Suspects will be freed on bail instead of remanded to ease overcrowding in prisons, lawyers fear

An inmate at Wandsworth prison, one of the institutions struggling with overcrowding
An inmate at Wandsworth prison, one of the institutions struggling with overcrowding - Andrew Aitchison

Criminal suspects will be freed on bail rather than remanded into custody because the Ministry of Justice is running out of prison spaces, senior lawyers have warned.

The Law Society said delays in magistrates court hearings ordered by the Ministry of Justice (MoJ) to ease the prison overcrowding crisis would mean some suspects “who would normally be put forward for remand will be given bail.”

The overcrowding crisis has forced Alex Chalk, the Justice Secretary, to introduce emergency measures, known as Operation Early Dawn, which means criminal suspects awaiting bail hearings are being held in police cells until prison places become available.

The move has been prompted by the number of spaces in the adult male prison estate falling to just 300 out of a total capacity of 85,000, The Telegraph can reveal.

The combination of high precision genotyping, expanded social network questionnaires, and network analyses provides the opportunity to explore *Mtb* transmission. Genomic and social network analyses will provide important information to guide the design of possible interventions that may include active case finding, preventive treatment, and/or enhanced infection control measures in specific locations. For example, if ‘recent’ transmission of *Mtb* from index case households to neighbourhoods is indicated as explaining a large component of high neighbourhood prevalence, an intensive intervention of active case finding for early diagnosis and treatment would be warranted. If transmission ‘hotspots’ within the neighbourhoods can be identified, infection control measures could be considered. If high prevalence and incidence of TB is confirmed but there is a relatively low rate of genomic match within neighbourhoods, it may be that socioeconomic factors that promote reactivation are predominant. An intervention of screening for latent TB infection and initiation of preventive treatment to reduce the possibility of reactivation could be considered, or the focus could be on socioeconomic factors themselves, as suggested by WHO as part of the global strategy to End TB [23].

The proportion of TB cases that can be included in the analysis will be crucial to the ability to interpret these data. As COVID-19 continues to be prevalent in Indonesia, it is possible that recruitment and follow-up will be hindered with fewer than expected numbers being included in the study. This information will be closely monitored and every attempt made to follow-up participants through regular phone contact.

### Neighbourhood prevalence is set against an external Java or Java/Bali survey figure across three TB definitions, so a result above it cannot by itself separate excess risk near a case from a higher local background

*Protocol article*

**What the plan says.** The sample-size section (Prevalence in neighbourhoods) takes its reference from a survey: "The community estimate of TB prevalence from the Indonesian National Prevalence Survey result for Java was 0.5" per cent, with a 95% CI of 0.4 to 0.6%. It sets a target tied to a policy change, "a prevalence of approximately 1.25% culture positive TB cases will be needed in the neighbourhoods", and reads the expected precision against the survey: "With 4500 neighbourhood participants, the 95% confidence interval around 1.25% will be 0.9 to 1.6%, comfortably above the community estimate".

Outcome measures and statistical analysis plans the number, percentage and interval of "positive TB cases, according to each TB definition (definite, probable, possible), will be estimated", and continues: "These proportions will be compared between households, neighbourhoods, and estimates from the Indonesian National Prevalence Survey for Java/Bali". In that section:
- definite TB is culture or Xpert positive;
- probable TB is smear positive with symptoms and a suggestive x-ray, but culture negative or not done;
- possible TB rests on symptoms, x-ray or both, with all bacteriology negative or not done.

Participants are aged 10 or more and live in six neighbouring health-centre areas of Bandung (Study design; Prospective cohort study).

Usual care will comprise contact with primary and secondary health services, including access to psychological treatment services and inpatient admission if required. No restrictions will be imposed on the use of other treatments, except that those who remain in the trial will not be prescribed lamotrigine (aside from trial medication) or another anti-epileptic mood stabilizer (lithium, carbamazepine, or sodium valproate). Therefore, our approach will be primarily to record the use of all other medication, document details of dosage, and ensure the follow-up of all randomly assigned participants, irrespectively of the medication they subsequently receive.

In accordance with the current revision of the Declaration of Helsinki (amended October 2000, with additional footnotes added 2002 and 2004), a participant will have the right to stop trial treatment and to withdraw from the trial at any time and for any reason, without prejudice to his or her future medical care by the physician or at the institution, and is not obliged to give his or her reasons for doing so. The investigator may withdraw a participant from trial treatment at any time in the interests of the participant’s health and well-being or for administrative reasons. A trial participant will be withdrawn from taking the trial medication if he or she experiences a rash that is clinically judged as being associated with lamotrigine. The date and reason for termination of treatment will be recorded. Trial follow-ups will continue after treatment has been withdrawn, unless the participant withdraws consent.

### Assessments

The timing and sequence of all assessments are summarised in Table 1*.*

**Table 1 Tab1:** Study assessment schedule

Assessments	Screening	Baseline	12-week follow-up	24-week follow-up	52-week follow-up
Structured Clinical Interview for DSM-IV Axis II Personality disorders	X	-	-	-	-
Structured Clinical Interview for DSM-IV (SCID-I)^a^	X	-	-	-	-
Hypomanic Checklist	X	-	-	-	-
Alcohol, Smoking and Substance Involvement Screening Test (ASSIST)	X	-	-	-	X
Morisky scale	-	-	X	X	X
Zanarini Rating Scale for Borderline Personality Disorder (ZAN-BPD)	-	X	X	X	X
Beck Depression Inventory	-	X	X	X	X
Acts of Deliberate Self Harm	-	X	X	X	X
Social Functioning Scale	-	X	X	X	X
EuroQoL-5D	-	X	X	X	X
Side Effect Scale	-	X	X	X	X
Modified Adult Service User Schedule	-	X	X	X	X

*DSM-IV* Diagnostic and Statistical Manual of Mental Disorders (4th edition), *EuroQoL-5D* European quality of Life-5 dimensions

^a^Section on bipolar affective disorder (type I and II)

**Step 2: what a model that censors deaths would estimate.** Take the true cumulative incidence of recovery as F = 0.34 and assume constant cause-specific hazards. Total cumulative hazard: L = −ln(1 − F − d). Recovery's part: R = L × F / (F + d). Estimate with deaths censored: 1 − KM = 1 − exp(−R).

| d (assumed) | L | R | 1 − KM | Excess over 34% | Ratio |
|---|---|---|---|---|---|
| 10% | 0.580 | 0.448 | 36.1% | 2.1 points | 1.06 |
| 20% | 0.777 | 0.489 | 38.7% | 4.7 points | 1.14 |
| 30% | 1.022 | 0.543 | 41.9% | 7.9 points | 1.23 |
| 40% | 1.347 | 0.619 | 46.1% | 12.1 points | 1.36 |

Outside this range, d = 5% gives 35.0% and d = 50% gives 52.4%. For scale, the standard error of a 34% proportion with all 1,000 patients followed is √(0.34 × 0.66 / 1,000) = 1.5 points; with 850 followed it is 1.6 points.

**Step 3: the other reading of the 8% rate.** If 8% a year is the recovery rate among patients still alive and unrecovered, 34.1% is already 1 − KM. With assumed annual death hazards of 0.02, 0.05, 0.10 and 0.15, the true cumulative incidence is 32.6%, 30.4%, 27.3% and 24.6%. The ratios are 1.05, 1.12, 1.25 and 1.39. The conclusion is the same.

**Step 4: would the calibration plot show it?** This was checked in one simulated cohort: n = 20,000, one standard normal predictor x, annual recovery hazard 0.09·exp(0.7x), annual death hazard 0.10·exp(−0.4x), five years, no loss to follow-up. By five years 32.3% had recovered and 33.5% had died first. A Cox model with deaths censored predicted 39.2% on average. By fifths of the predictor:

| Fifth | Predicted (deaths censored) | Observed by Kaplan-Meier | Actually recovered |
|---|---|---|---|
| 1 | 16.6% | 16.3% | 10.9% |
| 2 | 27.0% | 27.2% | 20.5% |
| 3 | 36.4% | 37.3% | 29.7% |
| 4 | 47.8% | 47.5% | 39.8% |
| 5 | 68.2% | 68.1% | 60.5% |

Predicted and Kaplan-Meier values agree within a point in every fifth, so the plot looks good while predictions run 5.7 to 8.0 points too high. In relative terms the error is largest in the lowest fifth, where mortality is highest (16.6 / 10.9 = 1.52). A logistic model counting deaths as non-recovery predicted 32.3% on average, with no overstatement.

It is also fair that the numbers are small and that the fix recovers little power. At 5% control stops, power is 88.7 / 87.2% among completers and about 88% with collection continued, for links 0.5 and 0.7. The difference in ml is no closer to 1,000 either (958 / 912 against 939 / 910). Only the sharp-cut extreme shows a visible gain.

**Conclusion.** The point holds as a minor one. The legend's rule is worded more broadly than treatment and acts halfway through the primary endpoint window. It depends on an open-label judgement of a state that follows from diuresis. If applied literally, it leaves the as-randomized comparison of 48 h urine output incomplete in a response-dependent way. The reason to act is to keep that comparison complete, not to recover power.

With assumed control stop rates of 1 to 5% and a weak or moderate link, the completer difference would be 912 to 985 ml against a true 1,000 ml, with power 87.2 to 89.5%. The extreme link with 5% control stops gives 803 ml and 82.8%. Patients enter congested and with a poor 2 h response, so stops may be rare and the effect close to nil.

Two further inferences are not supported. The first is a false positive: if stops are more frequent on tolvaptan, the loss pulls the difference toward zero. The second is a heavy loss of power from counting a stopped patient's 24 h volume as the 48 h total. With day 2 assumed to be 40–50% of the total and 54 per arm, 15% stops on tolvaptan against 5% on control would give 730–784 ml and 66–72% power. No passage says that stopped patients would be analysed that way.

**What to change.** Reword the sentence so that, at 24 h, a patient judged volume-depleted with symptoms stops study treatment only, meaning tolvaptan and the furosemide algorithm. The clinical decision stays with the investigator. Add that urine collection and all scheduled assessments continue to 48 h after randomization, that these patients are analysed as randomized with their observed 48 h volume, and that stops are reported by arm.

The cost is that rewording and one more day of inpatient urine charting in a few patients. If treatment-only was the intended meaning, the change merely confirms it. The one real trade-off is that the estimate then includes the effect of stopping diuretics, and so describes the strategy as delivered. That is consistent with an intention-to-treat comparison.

Ministers have been warned there is virtually no capacity left in the system with one senior prison service official saying: “If we had a repeat of the disturbance in a prison on the scale we had at HMP Birmingham in 2016, we would go bust. That would be it. We would literally be out of space.”

‘How are they going to minimise risk?’

David McNeill, director of public affairs for the Law Society, said the MoJ had yet to reveal how it would prioritise prison space for the most potentially dangerous defendants awaiting a remand or bail hearing.